Hi, it’s Dr. Curry-Winchell or Dr. BCW for short. I am thrilled to share insights from my recent TEDx talk on Black Maternal Mortality with you. In this talk I cover a topic that has gotten some recent press, Black Mothers Dying. I shed light on the persistent issue of race-based medical practices and unconscious bias within our healthcare system and its real impact on black health. Specifically the life expectancy of black mothers. If you want to see more you can also check out my recent BBC interview which aired shortly before my TEDx talk was released.
During my TEDx talk, I wanted to urge the audience to grasp the gravity of the situation. I began by recounting the near-death experience of Serena Williams, a world-renowned athlete and champion. Serena’s terrifying encounter during childbirth highlights that even individuals with access to the best healthcare are not exempt from the dangers black mothers face during pregnancy. When disparities in black health are discussed, the argument inevitably falls to “lack of access.” Still, for maternal mortality, this is not the case. Affluent Black Mothers are dying 3x the rate compared to white women despite access to the best healthcare.
Unconscious bias is an invisible force that affects everyone. It affects our perceptions and decisions without us even realizing it. I shared a personal story from my experience as a patient and mother. My concerns were dismissed due to unconscious bias. If not for my personal relationships in medicine and the help of my husband, these dismissals could have cost me my life. Even though unconscious bias affects everyone, when the results of unconscious bias severely negatively impacts one group, it is something we must address. With Black Mothers dying at a 3x rate compared to other races this shows real negative impacts.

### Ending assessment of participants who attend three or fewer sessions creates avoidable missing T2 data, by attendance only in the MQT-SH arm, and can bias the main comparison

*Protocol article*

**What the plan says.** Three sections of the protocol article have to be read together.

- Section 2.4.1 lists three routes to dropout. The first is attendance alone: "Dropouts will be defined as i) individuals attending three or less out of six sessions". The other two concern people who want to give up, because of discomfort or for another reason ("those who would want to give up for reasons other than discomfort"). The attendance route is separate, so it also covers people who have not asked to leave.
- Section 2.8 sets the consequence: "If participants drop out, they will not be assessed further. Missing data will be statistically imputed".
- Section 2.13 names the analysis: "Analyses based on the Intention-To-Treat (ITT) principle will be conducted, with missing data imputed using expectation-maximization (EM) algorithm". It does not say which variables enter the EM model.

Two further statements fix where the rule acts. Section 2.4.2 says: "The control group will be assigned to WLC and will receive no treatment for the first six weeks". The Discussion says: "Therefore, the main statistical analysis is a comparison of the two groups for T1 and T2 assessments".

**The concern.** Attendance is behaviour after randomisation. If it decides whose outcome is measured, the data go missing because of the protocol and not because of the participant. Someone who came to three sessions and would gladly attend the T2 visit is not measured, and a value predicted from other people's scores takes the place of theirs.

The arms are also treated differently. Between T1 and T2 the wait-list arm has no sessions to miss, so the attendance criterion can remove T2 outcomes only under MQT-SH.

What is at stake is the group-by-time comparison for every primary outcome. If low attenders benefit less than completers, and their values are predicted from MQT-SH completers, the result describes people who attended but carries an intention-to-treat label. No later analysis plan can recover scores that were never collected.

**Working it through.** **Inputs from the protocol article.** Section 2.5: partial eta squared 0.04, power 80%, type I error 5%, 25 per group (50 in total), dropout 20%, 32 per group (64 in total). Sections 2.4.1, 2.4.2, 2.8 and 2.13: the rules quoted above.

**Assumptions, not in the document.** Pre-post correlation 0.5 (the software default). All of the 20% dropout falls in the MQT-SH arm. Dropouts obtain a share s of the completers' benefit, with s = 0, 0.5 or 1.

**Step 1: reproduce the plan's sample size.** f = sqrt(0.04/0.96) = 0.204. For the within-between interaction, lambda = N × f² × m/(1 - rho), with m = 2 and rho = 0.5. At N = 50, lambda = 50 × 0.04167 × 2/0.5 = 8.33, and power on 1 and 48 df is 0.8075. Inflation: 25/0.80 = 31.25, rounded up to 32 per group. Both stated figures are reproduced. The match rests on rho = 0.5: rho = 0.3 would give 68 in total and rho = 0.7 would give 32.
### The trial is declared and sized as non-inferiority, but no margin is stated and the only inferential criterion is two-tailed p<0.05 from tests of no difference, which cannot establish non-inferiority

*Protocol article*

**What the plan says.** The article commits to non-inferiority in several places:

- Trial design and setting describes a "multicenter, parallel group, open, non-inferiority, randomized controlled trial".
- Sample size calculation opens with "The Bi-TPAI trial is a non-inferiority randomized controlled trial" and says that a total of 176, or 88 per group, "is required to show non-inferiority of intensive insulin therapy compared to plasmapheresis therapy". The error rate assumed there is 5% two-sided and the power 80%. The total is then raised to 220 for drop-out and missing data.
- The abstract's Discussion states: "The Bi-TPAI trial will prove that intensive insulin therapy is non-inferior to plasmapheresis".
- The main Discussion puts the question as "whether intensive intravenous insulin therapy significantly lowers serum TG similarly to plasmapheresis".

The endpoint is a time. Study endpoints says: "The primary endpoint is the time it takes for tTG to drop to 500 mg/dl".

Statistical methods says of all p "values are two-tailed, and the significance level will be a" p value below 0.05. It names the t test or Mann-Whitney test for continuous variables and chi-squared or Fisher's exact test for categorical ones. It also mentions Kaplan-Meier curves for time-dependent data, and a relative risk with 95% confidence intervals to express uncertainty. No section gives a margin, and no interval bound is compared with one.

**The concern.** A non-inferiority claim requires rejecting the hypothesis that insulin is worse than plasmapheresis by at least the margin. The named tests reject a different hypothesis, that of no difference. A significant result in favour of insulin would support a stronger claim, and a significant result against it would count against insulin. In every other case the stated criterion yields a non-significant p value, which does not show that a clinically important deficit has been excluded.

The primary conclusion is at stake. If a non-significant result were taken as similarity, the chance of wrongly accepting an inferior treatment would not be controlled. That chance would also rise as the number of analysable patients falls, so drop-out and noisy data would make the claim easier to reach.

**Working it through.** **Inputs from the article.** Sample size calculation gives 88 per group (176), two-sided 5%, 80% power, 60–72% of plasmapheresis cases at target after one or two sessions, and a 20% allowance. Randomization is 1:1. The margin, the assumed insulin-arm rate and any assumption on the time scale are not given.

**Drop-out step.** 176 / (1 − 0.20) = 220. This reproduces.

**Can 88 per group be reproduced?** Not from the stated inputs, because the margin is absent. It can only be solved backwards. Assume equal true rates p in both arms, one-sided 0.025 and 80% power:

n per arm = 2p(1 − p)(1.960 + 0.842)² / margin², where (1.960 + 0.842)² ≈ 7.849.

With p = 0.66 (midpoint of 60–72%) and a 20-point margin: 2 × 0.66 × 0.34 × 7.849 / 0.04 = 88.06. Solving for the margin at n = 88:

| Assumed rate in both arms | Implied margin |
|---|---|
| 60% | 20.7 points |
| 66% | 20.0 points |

One persistent stereotype that took hold many years ago was the thought that individuals with black skin feel less pain. I delved into the dark history of medical experimentation on enslaved black women, where pain medication was withheld under this false belief. And, of course, sadly, this bias persists today, as research shows that healthcare providers may struggle to recognize pain in black patients. Other studies have shown that many medical students believe black patients have thicker skin and feel less pain. This incorrect belief and subsequent disparity in pain management puts lives at risk and calls for immediate action.
Race-Based Medical Practices:
A significant issue I called out in my TEDx talk was the flawed VBAC scoring system. The original VBAC pushed risky medical procedures on specific racial and ethnic groups while pushing others towards safer natural births. I emphasized that race is a social construct and should not determine medical decisions. While progress has been made with revising the VBAC, I highlighted the need for continued change. I urged healthcare providers to advocate for updated policies and comprehensive training. Addressing race based medicine will help reduce black mothers dying during child birth.
Taking Action Together:
I ask everyone, healthcare providers and patients, to be agents of change. I called upon my fellow healthcare professionals to educate themselves about the fallacy of race-based medicine and to actively challenge these practices within their institutions. To patients, I stressed the importance of speaking up when witnessing racial inequities and engaging in self-reflection to confront our own biases. If we all look at our own biases we can overcome Black Mothers dying 3x and so much more.
This TEDx talk on Black Maternal Mortality was incredibly emotional for me. I shared a very personal story from my life. I share my passion and commitment to addressing race-based medical practices and unconscious bias. My hope is that by shedding light on these issues that result in Black Mothers dying more than any other race, we can create a healthcare system that is equitable for every individual, regardless of race or ethnicity.
Stay informed and make well-informed decisions about your health and well-being.
-Dr. Curry-Winchell (Dr. BCW)